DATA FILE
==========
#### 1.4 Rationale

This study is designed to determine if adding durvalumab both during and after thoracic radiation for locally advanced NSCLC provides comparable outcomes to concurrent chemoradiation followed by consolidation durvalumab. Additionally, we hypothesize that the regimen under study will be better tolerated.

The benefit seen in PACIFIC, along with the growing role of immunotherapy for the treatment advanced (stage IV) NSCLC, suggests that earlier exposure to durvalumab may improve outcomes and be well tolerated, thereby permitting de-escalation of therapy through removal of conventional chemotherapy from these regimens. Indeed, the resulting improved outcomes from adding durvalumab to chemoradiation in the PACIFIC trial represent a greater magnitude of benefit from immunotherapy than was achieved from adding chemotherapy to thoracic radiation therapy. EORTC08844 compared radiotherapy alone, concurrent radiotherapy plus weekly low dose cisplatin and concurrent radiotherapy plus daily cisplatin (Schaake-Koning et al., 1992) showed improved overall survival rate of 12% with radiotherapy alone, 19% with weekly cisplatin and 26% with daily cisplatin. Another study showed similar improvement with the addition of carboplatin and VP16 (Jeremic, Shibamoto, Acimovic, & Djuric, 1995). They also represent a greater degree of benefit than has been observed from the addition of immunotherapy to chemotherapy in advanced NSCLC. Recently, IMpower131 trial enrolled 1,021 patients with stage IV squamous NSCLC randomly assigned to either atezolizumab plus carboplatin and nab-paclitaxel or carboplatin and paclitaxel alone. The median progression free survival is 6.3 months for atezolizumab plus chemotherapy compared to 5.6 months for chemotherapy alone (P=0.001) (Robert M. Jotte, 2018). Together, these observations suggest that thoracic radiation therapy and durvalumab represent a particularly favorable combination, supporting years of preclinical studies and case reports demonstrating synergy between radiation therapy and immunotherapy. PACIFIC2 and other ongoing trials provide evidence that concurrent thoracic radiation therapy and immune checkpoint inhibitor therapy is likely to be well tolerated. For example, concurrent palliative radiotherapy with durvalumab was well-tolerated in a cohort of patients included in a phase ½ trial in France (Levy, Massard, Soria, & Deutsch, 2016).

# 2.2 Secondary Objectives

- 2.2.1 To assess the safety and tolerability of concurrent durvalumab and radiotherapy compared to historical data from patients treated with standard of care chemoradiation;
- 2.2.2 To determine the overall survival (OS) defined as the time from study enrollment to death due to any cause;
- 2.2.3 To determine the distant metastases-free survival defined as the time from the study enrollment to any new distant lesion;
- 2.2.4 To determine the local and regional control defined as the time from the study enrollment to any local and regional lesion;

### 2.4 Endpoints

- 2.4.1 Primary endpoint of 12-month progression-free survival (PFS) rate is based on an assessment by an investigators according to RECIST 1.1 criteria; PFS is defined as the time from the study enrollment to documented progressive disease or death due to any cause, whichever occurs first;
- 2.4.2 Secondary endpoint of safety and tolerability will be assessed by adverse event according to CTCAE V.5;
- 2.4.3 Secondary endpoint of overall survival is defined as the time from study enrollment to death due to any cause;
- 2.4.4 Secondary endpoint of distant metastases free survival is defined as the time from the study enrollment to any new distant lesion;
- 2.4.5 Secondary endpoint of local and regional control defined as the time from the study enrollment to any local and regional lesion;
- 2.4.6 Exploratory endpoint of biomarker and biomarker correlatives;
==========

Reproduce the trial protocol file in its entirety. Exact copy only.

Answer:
#### 1.4 Rationale

This study is designed to determine if adding durvalumab both during and after thoracic radiation for locally advanced NSCLC provides comparable outcomes to concurrent chemoradiation followed by consolidation durvalumab. Additionally, we hypothesize that the regimen under study will be better tolerated.

The benefit seen in PACIFIC, along with the growing role of immunotherapy for the treatment advanced (stage IV) NSCLC, suggests that earlier exposure to durvalumab may improve outcomes and be well tolerated, thereby permitting de-escalation of therapy through removal of conventional chemotherapy from these regimens. Indeed, the resulting improved outcomes from adding durvalumab to chemoradiation in the PACIFIC trial represent a greater magnitude of benefit from immunotherapy than was achieved from adding chemotherapy to thoracic radiation therapy. EORTC08844 compared radiotherapy alone, concurrent radiotherapy plus weekly low dose cisplatin and concurrent radiotherapy plus daily cisplatin (Schaake-Koning et al., 1992) showed improved overall survival rate of 12% with radiotherapy alone, 19% with weekly cisplatin and 26% with daily cisplatin. Another study showed similar improvement with the addition of carboplatin and VP16 (Jeremic, Shibamoto, Acimovic, & Djuric, 1995). They also represent a greater degree of benefit than has been observed from the addition of immunotherapy to chemotherapy in advanced NSCLC. Recently, IMpower131 trial enrolled 1,021 patients with stage IV squamous NSCLC randomly assigned to either atezolizumab plus carboplatin and nab-paclitaxel or carboplatin and paclitaxel alone. The median progression free survival is 6.3 months for atezolizumab plus chemotherapy compared to 5.6 months for chemotherapy alone (P=0.001) (Robert M. Jotte, 2018). Together, these observations suggest that thoracic radiation therapy and durvalumab represent a particularly favorable combination, supporting years of preclinical studies and case reports demonstrating synergy between radiation therapy and immunotherapy. PACIFIC2 and other ongoing trials provide evidence that concurrent thoracic radiation therapy and immune checkpoint inhibitor therapy is likely to be well tolerated. For example, concurrent palliative radiotherapy with durvalumab was well-tolerated in a cohort of patients included in a phase ½ trial in France (Levy, Massard, Soria, & Deutsch, 2016).

# 2.2 Secondary Objectives

- 2.2.1 To assess the safety and tolerability of concurrent durvalumab and radiotherapy compared to historical data from patients treated with standard of care chemoradiation;
- 2.2.2 To determine the overall survival (OS) defined as the time from study enrollment to death due to any cause;
- 2.2.3 To determine the distant metastases-free survival defined as the time from the study enrollment to any new distant lesion;
- 2.2.4 To determine the local and regional control defined as the time from the study enrollment to any local and regional lesion;

### 2.4 Endpoints

- 2.4.1 Primary endpoint of 12-month progression-free survival (PFS) rate is based on an assessment by an investigators according to RECIST 1.1 criteria; PFS is defined as the time from the study enrollment to documented progressive disease or death due to any cause, whichever occurs first;
- 2.4.2 Secondary endpoint of safety and tolerability will be assessed by adverse event according to CTCAE V.5;
- 2.4.3 Secondary endpoint of overall survival is defined as the time from study enrollment to death due to any cause;
- 2.4.4 Secondary endpoint of distant metastases free survival is defined as the time from the study enrollment to any new distant lesion;
- 2.4.5 Secondary endpoint of local and regional control defined as the time from the study enrollment to any local and regional lesion;
- 2.4.6 Exploratory endpoint of biomarker and biomarker correlatives;